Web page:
posted on Nov, 4 2018 @ 03:04 PM
Sophistication vs Specialization
The multi-faceted role of survival skills and sophistication within a culture.
“All Wooded Up”
We live in a very small community. My partner and I are two of ten people who live on our side of the canyon wall while there are only three on the
other side. Across the mountain ridge, in the other canyon, there are no more than 350 people. It’s a mountain community, that has a good share of
rugged folks. In order to survive, some of them fall trees, haul and chop wood, and keep the wood stove going 24 hours a day in the winter. They
each have developed their own style and have acquired the right tools and wood stoves in order to ensure survival through the coldest part of the
year. There is a sense of fulfillment and security that these people get each autumn when they feel they have prepared enough for the coming winter.
Some call this being “all wooded up.” When only the stacking of firewood is left to do, survival is already assured.
“Evergreens and Deciduous”
We’ve lived “on the mountain” for a few years now, but it wasn’t until recently that we moved to the most remote part of the area. Before
this, we lived in a small village with public streets. There weren’t many people who lived there full time. Those who did, we called
‘Evergreens’, while everyone else who showed up almost cyclicly, we called ‘Deciduous’. Coincidentally there were only two main streets in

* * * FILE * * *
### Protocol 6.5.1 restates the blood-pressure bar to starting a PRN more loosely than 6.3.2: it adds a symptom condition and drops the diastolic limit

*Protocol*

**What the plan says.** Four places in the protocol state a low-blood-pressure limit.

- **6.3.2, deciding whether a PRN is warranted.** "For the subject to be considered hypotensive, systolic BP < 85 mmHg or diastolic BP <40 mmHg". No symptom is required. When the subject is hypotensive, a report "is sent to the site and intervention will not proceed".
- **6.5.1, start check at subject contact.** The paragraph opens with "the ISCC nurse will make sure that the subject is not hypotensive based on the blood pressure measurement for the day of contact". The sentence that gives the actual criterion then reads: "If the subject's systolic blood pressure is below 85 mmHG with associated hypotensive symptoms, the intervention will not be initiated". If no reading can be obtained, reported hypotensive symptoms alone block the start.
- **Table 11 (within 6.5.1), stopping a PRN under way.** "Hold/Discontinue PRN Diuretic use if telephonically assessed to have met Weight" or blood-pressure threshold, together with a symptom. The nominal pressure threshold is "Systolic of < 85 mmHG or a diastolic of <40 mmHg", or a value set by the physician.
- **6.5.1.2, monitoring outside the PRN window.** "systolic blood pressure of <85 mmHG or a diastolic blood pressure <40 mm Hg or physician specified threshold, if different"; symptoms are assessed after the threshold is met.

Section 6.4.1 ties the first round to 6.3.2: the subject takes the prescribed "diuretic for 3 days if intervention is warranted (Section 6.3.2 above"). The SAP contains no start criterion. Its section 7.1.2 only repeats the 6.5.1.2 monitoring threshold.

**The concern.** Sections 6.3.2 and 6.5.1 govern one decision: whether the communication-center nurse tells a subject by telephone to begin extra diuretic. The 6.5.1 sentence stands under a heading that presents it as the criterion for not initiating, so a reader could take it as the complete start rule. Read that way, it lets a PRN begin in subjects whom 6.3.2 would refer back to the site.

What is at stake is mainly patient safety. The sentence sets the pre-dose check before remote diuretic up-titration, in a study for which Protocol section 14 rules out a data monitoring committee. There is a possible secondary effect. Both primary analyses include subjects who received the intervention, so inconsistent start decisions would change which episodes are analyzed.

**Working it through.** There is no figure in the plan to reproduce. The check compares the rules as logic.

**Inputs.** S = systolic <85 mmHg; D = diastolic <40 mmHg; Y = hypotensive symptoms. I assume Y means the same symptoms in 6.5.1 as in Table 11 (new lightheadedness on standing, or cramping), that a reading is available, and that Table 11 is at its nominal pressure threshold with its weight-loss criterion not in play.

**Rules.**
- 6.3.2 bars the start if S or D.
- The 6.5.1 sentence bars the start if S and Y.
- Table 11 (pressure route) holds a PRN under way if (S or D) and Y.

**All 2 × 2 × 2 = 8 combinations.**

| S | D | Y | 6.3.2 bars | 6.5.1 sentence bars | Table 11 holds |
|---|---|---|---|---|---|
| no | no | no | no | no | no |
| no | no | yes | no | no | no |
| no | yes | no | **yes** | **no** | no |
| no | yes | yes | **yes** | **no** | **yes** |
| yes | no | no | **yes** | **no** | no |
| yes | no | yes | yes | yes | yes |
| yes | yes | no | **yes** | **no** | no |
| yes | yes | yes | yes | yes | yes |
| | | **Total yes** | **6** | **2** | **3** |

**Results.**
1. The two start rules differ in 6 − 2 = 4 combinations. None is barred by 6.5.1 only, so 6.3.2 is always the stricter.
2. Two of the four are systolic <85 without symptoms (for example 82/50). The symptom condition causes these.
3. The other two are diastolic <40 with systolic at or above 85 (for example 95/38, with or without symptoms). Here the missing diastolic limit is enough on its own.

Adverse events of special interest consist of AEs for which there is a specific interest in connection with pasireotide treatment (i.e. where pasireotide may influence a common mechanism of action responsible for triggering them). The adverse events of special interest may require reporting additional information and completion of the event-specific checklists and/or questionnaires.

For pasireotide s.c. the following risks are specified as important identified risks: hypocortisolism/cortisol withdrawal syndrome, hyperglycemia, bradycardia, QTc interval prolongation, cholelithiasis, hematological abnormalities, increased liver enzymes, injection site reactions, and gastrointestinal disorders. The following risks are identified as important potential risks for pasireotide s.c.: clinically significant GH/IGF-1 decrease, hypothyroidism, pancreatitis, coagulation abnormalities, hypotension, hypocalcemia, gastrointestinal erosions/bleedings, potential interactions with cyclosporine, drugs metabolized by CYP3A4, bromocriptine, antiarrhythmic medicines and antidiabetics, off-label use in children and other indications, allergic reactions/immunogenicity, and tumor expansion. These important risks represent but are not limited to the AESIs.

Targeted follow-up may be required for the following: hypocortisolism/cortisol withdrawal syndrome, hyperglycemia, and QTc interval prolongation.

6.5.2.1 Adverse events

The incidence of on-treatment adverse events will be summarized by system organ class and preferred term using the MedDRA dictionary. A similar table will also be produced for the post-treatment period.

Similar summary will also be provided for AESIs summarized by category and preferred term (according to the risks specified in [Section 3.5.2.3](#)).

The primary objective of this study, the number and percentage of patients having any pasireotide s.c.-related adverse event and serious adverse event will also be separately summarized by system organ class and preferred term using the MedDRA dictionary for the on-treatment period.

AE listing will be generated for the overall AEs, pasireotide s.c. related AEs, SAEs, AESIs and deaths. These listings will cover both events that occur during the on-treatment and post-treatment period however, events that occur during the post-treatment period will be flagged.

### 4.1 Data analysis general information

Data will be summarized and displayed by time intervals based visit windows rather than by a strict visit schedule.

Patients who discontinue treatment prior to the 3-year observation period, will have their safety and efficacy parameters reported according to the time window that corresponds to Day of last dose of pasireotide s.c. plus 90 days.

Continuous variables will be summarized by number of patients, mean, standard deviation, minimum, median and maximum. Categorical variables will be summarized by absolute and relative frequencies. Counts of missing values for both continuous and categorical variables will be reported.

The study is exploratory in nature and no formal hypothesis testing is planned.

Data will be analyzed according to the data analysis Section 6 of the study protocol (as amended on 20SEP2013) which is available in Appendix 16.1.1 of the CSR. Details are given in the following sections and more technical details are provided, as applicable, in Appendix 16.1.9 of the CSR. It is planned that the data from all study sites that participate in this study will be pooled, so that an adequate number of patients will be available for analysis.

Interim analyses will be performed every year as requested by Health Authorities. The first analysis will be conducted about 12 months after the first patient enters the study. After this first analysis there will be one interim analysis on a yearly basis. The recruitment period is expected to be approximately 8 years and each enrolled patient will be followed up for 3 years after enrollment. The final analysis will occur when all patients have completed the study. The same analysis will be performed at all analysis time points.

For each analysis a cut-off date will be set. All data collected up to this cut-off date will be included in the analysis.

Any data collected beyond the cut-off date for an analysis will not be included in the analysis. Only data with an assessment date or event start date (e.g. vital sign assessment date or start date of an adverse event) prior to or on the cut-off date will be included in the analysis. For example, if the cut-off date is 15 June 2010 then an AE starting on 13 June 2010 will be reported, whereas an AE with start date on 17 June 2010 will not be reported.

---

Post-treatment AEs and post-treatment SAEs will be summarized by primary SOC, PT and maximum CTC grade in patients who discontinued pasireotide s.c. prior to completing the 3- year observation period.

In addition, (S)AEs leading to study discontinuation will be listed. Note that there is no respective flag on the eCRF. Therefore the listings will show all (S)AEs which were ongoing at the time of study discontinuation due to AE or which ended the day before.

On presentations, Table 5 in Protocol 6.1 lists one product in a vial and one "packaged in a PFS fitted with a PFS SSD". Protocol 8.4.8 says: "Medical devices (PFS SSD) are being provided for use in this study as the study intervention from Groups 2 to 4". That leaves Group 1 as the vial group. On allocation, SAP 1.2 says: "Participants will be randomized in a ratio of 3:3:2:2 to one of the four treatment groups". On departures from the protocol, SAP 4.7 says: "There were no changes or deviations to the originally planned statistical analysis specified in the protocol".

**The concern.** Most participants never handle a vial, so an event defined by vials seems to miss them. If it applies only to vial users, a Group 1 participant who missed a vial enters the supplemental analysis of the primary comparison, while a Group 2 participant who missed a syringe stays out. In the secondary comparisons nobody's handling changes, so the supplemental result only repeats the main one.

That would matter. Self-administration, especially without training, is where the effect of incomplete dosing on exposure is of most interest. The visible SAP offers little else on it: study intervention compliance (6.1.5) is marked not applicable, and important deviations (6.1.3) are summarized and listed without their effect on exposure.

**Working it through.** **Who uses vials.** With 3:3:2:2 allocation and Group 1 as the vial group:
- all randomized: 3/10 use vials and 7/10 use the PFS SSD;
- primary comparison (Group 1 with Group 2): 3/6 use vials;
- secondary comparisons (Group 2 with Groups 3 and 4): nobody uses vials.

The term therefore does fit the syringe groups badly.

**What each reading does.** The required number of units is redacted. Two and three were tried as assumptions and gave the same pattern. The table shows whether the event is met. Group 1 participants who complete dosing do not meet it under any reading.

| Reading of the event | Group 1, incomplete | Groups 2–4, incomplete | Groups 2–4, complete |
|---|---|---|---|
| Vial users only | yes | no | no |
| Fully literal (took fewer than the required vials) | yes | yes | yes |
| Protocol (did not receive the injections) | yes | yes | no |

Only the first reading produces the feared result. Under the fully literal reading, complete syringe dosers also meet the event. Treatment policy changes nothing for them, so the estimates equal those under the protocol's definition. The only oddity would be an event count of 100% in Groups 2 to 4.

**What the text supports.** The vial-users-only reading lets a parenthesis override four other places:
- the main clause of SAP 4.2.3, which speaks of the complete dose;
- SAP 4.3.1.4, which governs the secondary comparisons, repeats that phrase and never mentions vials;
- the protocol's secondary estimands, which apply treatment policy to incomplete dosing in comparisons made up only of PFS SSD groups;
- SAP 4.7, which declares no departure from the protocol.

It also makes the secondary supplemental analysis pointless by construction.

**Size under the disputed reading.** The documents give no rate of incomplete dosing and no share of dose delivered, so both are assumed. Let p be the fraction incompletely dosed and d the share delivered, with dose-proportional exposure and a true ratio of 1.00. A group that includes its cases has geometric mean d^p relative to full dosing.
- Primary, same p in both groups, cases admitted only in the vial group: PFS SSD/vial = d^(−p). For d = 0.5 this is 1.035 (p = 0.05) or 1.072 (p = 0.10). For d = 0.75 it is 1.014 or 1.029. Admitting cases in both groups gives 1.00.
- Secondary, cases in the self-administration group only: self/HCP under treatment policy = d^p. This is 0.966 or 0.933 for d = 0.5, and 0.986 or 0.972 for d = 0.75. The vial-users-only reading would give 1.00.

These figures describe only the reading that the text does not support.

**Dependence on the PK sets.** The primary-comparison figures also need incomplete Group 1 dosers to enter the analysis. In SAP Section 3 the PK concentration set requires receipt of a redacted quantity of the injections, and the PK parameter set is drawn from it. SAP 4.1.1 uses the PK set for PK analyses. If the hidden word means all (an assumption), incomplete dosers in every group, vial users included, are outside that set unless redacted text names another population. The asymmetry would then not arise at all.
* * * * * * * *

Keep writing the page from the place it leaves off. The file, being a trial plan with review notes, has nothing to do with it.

this village: Yellow Pine and Aspen.
The deciduous folks would show up during the summer or on holidays. Some folks came up to their mountain homes more often than others, but there was
always periods of time where the entire village was very much alive with the voices of children and the music from stereo systems. There was always
the occasion, during the summer months, when we were introduced to some of these folks. They were always shocked when they realized that we lived up
here full time. They’d often ask, as to verify, “You mean through the winter?”
“New on the mountain”
Recently, we’ve moved to the more remote side of the sky island. There are no public utilities in this canyon. All electricity comes from solar
power or a fuel based generator of some kind and water comes from wells. There are not many people who live here full time. However the ones who do,
all were concerned as to if we knew how to survive the winter. Likewise, they were all relieved to discover that we were not “new on the
Many people don’t last a full year up here. It’s remote, it’s cold, and it gets a ton of snow.
“We make things”
As we introduced ourselves to the few new neighbors we have, they would often ask “What do you do?” And we would respond “We make things.”
They would soon find out the kind of things we make as we began making our way to their front doors and dropping off homemade wines, beer, cheese,
breads, pies, cookies, and other goodies. It wasn’t soon after that they began returning the favors with homemade zucchini bread, tomato soups,
etc. Some who didn’t cook, dropped off tools that we could use to make more of the good stuff. We also discovered that most of these folks were
inspired by us to attempt something new to give away.